E.H. Shepard’s original ink drawing of Christopher Robin, Piglet and Pooh on the famous ‘poohsticks’ bridge, first published in A.A. Milne’s celebrated The House at Pooh Corner in 1928 goes under the hammer at Sotheby’s on 9 December. Having formed the frontispiece for this (and many subsequent) editions, the illustration can be counted among the most familiar, and most loved, cultural references in English literature.
The estimated sale price is £100,000-150,000, the drawing has been in a private collection for almost forty years, and will be sold as part of Sotheby’s auction of English Literature, History, Children’s Books and Illustrations on 9th December 2014. The drawing features in chapter six “in which Pooh invents a new game and Eeyore joins in”. The game is, of course, ‘Poohsticks’, described by Milne as a game “…which Pooh invented, and which he and his friends used to play on the edge of the Forest”.
The illustration accompanies the chapter’s closing scene when Christopher Robin, Pooh and Piglet are left on the famous ‘Poohsticks’ bridge by themselves. Suddenly the tone changes from the excitement of playing the game – and tips about how to win – to a more wistful and contemplative mood: ‘For a long time they looked at the river beneath them, saying nothing, and the river said nothing too, for it felt very quiet and peaceful on this summer afternoon’.
Piglet breaks the silence, volunteering his view that “Tigger is all right, really”, to which Pooh adds “Everybody is really… But I don’t suppose I’m right…” Christopher Robin’s final affirmation that Pooh is indeed correct closes the chapter in a spirit of unified friendship and forgiveness, a message central to A.A. Milne’s books. To this, Shepard has added his own detail and quiet humour: Christopher Robin is leaning over the top of the bridge, Pooh has his paws on the lowest rung and Piglet, too short to reach a rung and a little timid, safely holds onto Pooh making sure he is not too close to the edge.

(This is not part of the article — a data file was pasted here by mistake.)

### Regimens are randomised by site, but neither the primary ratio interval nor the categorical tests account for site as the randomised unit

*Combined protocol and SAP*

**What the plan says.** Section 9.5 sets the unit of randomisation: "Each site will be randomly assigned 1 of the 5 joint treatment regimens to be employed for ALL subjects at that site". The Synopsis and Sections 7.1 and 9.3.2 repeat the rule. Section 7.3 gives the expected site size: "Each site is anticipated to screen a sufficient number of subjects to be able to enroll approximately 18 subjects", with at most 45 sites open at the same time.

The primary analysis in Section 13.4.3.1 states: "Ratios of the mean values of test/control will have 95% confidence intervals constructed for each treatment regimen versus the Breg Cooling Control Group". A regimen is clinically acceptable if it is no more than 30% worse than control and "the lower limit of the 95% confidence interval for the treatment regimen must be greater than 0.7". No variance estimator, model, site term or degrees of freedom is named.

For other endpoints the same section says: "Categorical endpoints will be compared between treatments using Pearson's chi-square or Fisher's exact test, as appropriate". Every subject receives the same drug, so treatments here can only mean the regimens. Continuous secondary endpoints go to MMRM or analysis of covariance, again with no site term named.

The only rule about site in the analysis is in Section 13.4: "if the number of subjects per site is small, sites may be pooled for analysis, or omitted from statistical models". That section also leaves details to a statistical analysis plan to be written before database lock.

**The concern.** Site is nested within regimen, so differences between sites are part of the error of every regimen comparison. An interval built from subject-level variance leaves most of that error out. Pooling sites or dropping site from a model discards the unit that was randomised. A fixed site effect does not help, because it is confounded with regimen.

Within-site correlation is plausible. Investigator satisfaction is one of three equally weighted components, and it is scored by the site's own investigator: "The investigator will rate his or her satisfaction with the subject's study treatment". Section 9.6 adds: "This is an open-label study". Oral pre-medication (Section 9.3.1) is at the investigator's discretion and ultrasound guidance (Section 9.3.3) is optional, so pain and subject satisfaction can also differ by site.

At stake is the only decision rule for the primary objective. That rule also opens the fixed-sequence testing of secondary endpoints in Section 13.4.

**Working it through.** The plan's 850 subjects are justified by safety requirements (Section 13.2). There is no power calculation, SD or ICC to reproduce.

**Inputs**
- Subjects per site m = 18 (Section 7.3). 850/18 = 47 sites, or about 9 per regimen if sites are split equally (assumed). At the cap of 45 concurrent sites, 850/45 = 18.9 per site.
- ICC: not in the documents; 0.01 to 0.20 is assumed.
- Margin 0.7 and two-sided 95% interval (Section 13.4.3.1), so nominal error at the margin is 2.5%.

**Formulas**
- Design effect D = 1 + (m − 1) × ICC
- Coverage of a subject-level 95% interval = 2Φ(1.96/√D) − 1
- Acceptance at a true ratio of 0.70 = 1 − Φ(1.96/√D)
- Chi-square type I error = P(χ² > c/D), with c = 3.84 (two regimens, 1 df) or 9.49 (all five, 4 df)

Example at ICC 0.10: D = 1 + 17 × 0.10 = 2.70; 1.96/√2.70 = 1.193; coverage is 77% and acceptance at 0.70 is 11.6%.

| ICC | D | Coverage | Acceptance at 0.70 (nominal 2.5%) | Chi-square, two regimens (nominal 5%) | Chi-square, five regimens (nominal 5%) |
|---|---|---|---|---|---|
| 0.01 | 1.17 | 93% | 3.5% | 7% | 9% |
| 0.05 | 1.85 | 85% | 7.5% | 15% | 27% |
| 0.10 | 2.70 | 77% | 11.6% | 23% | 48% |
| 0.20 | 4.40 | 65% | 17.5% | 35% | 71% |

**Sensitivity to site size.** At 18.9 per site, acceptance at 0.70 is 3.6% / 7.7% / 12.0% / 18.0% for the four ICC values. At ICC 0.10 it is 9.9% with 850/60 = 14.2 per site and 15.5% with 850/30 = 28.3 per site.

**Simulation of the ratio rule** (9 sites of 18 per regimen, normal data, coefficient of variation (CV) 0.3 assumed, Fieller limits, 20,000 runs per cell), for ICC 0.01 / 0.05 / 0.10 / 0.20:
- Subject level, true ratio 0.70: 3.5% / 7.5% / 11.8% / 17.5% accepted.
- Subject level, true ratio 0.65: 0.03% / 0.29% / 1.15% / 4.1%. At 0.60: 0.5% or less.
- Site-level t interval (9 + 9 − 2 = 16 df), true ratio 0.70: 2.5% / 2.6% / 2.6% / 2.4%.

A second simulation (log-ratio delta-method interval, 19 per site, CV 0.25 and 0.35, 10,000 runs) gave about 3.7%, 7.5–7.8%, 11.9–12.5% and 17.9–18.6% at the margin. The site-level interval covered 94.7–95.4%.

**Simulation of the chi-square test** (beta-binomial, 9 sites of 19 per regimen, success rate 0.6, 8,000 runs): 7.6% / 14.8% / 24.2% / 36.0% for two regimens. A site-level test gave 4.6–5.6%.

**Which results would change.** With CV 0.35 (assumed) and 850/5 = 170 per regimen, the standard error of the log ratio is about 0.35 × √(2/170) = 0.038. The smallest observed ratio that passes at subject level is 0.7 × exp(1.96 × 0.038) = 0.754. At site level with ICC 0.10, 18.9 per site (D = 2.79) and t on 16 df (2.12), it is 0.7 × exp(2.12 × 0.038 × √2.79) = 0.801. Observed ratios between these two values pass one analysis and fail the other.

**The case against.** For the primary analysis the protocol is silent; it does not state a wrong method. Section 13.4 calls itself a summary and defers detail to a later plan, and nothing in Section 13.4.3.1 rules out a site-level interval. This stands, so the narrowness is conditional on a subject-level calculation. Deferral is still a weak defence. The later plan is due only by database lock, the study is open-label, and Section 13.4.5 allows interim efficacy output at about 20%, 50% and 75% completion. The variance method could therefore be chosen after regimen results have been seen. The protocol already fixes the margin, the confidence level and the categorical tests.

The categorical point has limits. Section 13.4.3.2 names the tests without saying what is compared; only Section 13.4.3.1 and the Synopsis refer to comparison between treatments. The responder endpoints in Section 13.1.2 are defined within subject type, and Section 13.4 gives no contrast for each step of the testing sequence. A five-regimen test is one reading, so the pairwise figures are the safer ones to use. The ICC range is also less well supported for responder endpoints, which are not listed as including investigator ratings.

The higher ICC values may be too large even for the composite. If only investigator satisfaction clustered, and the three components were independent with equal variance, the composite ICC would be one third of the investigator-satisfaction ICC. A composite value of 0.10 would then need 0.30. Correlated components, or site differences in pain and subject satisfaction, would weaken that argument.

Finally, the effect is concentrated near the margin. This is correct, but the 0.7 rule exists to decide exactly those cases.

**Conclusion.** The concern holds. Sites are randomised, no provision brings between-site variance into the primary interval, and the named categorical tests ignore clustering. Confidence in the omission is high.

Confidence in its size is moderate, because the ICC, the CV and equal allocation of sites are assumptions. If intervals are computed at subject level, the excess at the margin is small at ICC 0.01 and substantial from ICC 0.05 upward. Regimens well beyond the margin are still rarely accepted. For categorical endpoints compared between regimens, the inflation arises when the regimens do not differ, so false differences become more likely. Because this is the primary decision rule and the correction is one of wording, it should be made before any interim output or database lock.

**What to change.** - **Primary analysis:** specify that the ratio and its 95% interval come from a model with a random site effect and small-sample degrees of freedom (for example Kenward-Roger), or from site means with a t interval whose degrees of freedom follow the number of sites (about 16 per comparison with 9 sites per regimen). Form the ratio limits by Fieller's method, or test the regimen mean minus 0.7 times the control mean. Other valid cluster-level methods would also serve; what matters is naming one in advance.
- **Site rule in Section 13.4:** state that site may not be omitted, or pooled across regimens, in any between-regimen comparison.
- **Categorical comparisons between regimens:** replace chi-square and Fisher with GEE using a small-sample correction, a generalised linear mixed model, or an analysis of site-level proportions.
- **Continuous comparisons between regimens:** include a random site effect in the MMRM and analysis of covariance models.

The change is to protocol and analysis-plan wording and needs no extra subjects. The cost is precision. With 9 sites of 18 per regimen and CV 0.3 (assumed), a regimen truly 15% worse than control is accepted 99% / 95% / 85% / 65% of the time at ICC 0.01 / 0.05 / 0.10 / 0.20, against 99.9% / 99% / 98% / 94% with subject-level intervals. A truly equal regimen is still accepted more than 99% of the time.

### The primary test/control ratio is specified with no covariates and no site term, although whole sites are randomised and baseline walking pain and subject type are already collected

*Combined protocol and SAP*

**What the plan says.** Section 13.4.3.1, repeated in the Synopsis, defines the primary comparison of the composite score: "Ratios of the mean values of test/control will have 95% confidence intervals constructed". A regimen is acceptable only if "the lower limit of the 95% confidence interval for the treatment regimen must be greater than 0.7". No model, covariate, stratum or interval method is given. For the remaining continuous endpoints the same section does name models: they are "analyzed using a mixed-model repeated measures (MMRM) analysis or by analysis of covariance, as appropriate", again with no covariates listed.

How to play Poohsticks:
‘Poohsticks’ Bridge By the late 1970s the original wooden bridge, known as Posingford bridge, at Hartfield Farm, Sussex had fallen into disrepair. It was carefully restored and reopened by Christopher Milne (A.A. Milne’s son who provided the inspiration for Christopher Robin) in May 1979. At the ceremony it was claimed that the bridge was “as important a bridge as any in the world”. As visitor numbers increased the bridge began to suffer and in 1999 a complete reconstruction was necessary. Since 1984 the annual World Poohsticks Championships have been held at Day’s Lock on the River Thames.
Mike Ridley, owner of ‘Pooh Corner’ in Hartfield, wrote a very nice booklet about this game, including these rules below. This booklet ‘The official Pooh Corner Rules for Playing Poohsticks’ was written in 1996 to commemorate the 70th anniversary of the publication of ‘Winnie-the-Pooh’.
• First, you each select a stick and show it to your fellow competitors. You must agree which stick is which – or whose, as it were.
• Check which way the stream is flowing. Competitors need to face the stream on the side where it runs in, under the bridge (upstream). Note: If the stream runs out, from under the bridge you are standing on the wrong side! (downstream).
• Choose someone to be a Starter. This can be either the oldest or the youngest competitor.
• All the competitors stand side by side facing upstream.
• Each competitor holds their stick at arms length over the stream. The tall competitors should lower their arms to bring all the sticks to the same height over the stream as the shortest competitor’s stick.
• The starter calls, ‘Ready – Steady – Go!” and all the competitors drop their sticks. Note: the stick must not be thrown into the water.
• At this point in the game all the players must cross to the downstream side of the bridge. Please take care – young players like to race across. Remember, other people use bridges and some of them have vehicles or horses.
• Look over the edge of the bridge for the sticks to emerge. The owner of the first Stick to float from under the bridge, is the winner.
Remember: Falling into the water is SAD (Silly And Daft)!